Rhys Millen Racing Hyundai:

Drivers: #27 Emma Gilmour, #67 Rhys Millen

Car: Hyundai Veloster


Photo credit: AJ Grasso, via Chris Leone

All the way from New Zealand comes rally driver Emma Gilmour, a woman that has competed in WRC events with decent results. We've seen rallydrivers of both genders adapt to rallycross quite fast, so she should be competitive. Rhys Millen is a veteran driver that has done both drifting and rallying in addition to rallycross, and while he wasn't competing much last year he's back for a full season in 2014.

Single car teams:

Hoonigan Racing Division:

Ken Block will of course participate in GRC this year. His Ford Fiesta isn't run by OlsbergsMSE, but should be competitive nonetheless. While he may be best known for his youtube videos, he will be a serious contender for the title this year.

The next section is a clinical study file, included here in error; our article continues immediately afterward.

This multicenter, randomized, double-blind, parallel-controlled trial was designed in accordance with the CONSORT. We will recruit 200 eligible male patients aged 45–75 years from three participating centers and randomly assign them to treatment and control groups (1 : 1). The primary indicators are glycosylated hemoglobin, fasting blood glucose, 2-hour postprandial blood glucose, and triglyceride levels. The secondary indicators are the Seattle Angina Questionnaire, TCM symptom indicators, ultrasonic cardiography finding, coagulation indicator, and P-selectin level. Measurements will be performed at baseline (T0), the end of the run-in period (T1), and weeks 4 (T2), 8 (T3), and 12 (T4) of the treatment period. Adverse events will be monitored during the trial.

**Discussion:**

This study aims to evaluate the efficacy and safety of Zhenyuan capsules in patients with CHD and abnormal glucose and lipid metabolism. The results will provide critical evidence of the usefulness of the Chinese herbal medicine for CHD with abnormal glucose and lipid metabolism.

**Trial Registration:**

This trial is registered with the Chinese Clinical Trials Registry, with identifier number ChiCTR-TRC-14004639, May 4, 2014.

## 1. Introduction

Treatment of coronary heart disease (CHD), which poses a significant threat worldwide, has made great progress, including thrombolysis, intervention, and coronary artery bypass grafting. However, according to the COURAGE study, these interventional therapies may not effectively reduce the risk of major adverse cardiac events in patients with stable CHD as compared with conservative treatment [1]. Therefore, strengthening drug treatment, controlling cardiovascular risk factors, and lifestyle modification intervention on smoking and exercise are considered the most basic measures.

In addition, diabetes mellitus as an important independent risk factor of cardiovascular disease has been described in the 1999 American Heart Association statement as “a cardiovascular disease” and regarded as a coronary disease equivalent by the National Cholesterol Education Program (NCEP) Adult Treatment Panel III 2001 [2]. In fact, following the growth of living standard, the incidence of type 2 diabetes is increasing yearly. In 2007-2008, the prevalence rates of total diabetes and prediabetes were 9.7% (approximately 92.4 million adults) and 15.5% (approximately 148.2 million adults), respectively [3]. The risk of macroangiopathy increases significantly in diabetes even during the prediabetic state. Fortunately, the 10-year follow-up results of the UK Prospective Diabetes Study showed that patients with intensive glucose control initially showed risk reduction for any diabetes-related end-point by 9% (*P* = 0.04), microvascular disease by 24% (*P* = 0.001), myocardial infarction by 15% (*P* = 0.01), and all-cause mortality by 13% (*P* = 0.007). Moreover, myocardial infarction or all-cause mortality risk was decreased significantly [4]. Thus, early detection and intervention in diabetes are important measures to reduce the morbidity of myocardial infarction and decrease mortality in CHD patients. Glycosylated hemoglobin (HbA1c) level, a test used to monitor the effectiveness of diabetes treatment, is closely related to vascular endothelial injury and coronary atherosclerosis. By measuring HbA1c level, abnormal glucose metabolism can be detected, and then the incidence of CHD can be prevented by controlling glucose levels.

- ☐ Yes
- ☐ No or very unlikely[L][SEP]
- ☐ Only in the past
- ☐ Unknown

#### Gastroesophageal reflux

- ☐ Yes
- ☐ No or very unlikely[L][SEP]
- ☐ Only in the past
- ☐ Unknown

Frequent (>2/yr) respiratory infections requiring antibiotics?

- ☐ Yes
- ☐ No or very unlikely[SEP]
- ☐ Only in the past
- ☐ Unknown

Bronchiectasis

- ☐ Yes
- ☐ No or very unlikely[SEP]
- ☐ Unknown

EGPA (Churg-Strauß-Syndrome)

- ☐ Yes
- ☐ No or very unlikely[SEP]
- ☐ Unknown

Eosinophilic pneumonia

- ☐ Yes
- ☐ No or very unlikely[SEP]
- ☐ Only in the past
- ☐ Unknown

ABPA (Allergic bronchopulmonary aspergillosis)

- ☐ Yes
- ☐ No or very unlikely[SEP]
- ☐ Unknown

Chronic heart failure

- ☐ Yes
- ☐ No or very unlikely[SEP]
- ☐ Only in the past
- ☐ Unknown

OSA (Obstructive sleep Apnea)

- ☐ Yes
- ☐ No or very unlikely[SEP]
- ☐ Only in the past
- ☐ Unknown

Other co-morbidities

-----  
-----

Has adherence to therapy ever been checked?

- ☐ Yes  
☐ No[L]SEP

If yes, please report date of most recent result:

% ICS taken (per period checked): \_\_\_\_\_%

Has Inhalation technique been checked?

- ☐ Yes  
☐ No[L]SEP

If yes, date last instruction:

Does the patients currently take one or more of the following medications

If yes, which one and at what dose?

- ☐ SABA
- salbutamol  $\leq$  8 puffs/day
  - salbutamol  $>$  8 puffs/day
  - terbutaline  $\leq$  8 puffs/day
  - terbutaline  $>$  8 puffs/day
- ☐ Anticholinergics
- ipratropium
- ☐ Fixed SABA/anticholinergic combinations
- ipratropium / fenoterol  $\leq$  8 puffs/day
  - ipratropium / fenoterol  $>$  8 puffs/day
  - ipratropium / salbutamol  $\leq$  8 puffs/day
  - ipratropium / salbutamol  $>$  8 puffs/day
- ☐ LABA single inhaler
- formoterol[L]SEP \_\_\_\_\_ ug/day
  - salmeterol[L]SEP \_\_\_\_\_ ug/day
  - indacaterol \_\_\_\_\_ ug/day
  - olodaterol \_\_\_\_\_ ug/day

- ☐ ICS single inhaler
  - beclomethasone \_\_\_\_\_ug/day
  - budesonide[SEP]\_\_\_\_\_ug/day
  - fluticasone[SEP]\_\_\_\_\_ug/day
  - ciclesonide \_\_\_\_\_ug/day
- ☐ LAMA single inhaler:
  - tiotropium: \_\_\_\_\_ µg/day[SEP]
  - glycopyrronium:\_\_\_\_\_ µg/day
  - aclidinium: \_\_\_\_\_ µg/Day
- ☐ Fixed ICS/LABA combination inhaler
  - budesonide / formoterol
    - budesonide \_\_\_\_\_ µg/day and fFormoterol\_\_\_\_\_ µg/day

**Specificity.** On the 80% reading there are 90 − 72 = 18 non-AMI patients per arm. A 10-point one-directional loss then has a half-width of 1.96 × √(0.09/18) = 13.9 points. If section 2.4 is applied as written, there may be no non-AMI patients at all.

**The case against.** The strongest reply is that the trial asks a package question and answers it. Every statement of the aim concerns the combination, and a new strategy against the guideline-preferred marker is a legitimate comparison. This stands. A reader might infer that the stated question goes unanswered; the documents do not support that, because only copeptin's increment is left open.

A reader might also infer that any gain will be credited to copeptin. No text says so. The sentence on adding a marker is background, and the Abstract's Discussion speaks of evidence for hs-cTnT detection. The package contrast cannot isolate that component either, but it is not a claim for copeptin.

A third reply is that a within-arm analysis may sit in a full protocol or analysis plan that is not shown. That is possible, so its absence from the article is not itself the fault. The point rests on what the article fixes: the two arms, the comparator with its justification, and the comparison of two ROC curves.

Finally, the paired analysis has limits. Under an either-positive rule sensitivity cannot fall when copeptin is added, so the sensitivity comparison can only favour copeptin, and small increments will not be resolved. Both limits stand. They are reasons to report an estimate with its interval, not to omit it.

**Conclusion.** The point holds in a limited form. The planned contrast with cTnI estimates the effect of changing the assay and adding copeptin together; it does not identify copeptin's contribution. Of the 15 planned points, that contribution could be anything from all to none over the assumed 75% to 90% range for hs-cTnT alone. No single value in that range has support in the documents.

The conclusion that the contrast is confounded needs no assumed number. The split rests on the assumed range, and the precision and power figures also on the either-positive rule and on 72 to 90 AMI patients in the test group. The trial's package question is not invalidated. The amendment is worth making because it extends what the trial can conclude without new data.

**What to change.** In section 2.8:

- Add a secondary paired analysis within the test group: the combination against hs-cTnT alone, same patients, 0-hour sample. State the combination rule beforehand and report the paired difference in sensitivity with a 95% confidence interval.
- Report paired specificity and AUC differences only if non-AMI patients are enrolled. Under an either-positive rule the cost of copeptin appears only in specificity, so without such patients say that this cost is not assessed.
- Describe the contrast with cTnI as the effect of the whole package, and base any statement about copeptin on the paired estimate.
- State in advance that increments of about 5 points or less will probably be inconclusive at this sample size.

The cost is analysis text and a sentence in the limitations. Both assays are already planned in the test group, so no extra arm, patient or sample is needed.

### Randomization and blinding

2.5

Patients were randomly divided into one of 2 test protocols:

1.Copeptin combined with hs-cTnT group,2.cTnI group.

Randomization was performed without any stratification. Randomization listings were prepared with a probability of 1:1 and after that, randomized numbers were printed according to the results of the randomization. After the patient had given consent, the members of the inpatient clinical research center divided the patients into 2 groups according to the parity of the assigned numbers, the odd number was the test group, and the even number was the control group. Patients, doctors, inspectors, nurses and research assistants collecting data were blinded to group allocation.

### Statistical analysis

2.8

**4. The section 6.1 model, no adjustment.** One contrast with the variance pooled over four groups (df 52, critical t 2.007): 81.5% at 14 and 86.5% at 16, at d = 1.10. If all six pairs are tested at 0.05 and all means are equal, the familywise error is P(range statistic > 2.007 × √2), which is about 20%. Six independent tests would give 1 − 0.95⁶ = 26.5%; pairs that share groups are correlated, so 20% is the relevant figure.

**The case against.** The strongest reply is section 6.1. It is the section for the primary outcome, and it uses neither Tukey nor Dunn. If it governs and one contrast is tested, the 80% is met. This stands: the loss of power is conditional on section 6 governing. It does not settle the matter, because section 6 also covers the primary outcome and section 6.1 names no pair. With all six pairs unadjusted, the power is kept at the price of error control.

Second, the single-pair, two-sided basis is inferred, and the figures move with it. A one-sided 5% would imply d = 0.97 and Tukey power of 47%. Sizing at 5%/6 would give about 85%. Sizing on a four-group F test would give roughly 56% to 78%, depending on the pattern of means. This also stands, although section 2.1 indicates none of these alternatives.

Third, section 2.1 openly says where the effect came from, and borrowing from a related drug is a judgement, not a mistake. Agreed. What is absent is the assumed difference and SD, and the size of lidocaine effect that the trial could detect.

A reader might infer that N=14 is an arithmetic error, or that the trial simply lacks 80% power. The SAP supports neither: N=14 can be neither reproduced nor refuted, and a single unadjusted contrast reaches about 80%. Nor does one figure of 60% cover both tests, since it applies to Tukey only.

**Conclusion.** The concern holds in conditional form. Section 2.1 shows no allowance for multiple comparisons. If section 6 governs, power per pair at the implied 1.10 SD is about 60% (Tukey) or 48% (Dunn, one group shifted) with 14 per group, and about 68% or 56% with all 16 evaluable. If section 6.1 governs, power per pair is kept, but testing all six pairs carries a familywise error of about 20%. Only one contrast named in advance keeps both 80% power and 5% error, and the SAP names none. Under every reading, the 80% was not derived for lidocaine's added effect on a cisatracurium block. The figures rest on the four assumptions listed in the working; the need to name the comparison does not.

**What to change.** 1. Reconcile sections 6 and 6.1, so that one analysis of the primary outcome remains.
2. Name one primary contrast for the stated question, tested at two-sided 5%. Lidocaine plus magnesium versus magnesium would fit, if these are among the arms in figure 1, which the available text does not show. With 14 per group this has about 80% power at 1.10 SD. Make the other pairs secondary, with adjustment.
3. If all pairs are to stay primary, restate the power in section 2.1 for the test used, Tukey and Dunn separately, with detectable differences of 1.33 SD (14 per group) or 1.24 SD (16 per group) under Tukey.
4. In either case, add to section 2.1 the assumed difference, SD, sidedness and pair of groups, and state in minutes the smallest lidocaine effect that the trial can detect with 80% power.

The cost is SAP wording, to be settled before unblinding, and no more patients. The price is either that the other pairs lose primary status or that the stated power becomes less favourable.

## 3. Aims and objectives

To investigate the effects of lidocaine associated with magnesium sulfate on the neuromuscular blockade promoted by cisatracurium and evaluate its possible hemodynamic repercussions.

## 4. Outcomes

Photo credit: Team, via Chris Leone

SH Racing Rallycross:

The second driver with experience from F1 and NASCAR is Nelson Piquet Jr. He tried rallycross last year and while he never really found competitive speed he will make GRC his main target this year. I don't know why, but he may want to beat Sverre Isachsen after what happened last year.


Rockstar Energy Drink Ford:

Brian Deegan is also in for a fourth season in GRC in a Ford Fiesta. He's originally a FMX-driver, but has lots of driving experience coming into this year. He will be looking for a win this year, but I think he needs a bit of luck to put that together.

Royal Purple Racing OlsbergsMSE 2

Another driver using the expertise from OlsbergsMSE is Steve Arpin. The Canadian with experience from Stock Cars is used to tight racing, but he hasn't really mastered rallycross yet.


Photo credit: Alison Padron, via Chris Leone

BMI Racing: